In the summer of 1953 an American expedition led by the veteran Himalayan climber Dr. Charles S. Houston was attempting a first ascent of K2 in Pakistan, at 28,251 feet the world’s second-highest mountain, when one team member, Art Gilkey, developed a life-threatening altitude sickness. On August 10, in a desperate attempt to save Gilkey’s life, the eight-member expedition evacuated their high camp at 25,300 feet. On a steep slope a few hundred feet farther down the mountain, a team member lost his footing, jerking his partner off his feet. The roped pair snared four more climbers as they slid downward to what appeared certain death. But all were saved by one man, Pete Schoening, who jammed his ice ax into the snow, wrapped his climbing rope around it, and managed to halt his friends’ slide. In a subsequent tragedy, Gilkey was swept to his death by avalanche, but the others survived their epic retreat from K2.

4 First Ascent of Hidden Peak, 1958

On July 5, 1958, Andrew Kauffman and Pete Schoening reached the summit of 26,470 foot Gasherbrum I (Hidden Peak) in Pakistan. Hidden Peak is the eleventh tallest mountain in the world, and the only one of the world’s 14 mountains over 8,000 meters on which Americans made the first ascent.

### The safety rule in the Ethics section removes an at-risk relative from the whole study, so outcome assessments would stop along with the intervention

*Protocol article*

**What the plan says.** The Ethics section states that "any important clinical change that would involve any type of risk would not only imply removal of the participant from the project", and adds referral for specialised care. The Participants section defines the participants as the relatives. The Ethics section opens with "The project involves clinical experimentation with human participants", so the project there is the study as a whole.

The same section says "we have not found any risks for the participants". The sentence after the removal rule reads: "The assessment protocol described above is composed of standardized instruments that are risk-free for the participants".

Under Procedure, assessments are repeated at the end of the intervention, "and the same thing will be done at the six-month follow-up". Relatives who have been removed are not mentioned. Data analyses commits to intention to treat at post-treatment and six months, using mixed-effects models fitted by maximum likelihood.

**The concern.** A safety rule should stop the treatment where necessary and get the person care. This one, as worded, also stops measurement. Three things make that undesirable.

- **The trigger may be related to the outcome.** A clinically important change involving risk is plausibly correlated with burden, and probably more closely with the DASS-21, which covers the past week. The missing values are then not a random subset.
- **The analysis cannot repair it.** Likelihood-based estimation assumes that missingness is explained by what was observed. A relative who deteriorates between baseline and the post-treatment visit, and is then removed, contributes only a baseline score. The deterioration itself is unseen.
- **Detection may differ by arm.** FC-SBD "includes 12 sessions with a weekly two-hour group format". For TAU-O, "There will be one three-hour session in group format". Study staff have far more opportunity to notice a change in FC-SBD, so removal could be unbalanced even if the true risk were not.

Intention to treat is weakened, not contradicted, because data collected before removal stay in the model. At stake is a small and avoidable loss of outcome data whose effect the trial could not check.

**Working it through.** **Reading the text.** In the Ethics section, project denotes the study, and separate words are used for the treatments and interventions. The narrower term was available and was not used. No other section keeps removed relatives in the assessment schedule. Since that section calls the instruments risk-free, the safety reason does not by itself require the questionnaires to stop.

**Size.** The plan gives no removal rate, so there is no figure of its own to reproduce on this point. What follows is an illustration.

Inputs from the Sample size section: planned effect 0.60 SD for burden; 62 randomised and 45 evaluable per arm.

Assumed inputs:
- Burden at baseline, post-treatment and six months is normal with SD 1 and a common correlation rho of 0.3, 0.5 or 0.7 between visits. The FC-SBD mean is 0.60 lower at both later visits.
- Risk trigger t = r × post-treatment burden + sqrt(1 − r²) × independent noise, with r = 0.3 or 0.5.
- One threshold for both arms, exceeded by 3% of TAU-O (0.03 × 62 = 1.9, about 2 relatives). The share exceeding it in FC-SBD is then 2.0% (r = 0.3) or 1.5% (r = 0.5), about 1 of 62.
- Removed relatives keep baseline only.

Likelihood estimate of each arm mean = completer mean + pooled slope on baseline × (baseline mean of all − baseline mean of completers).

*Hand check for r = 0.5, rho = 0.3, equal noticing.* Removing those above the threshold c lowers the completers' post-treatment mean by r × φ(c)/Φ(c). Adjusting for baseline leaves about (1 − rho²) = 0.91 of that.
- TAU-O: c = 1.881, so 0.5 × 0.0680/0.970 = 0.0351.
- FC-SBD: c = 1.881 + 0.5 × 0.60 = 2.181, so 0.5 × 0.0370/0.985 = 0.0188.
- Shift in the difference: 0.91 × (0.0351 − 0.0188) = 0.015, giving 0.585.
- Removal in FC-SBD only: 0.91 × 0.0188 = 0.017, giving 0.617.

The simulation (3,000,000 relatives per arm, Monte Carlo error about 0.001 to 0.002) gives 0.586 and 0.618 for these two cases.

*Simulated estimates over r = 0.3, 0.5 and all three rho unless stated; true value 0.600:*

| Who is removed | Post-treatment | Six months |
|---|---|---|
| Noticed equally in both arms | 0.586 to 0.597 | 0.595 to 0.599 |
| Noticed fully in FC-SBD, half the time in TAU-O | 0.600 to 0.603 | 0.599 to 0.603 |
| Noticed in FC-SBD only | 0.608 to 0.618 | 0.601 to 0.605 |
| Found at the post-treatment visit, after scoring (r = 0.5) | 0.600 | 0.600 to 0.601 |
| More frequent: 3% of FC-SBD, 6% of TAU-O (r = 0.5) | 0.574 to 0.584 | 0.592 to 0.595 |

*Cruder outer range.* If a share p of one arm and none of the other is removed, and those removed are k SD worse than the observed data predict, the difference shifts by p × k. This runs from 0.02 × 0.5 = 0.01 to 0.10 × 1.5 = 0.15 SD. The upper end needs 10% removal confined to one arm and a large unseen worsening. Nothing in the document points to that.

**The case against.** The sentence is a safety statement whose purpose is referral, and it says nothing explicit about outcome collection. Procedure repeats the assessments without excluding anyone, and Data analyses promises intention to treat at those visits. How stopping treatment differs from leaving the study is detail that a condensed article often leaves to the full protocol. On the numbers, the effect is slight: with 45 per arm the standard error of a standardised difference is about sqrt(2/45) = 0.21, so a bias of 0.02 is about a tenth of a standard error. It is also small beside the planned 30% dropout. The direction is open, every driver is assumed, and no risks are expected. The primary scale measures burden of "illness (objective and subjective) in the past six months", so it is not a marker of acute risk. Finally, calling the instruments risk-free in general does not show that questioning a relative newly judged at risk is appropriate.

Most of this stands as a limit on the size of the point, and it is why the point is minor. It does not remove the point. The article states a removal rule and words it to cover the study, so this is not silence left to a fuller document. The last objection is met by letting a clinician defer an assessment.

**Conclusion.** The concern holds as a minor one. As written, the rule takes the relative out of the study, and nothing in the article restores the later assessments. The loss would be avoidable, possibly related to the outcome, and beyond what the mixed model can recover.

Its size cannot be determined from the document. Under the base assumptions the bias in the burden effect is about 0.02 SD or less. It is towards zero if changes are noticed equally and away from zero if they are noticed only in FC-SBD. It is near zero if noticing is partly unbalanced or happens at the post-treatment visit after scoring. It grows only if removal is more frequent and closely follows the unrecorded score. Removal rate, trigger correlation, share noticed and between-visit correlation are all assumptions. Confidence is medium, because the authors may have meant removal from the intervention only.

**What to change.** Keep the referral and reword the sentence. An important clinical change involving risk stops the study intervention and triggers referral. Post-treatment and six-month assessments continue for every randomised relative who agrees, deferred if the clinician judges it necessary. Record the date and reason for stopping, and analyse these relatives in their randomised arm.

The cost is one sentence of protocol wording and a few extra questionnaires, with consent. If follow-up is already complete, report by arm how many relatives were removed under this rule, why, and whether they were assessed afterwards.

5 First Ascent of Everest West Ridge, 1963

As described in the accompanying article, Tom Hornbein and Willi Unsoeld reached the summit of Everest on May 22, 1963, via the mountain’s unclimbed West Ridge, and completed the first traverse of Everest on May 23, following an emergency bivouac high on the Southeast Ridge. This one, no question, would make any list of American mountaineering’s “10 greatest.”

6 Women’s Expedition Makes First American Ascent of Annapurna, 1978

In 1978 Arlene Blum led an all-women’s expedition to the North Face of 26,545 foot Annapurna in Nepal. Although it had been the first 8,000-meter peak to be climbed, back in 1950, Annapurna enjoys a well-deserved reputation as one of the most challenging (and deadliest) Himalayan mountains. On October 15, Irene Beardsley Miller and Vera Komarkova, along with two Sherpas, Mingma Tsering and Chewang Rinjee, reached the top. Miller and Komarkova were the first women and the first Americans to stand on Annapurna’s summit. Along with American and Nepalese flags, they unfurled a banner with the expedition slogan, “A Woman’s Place Is on Top.”

7 First American Ascent of K2, 1978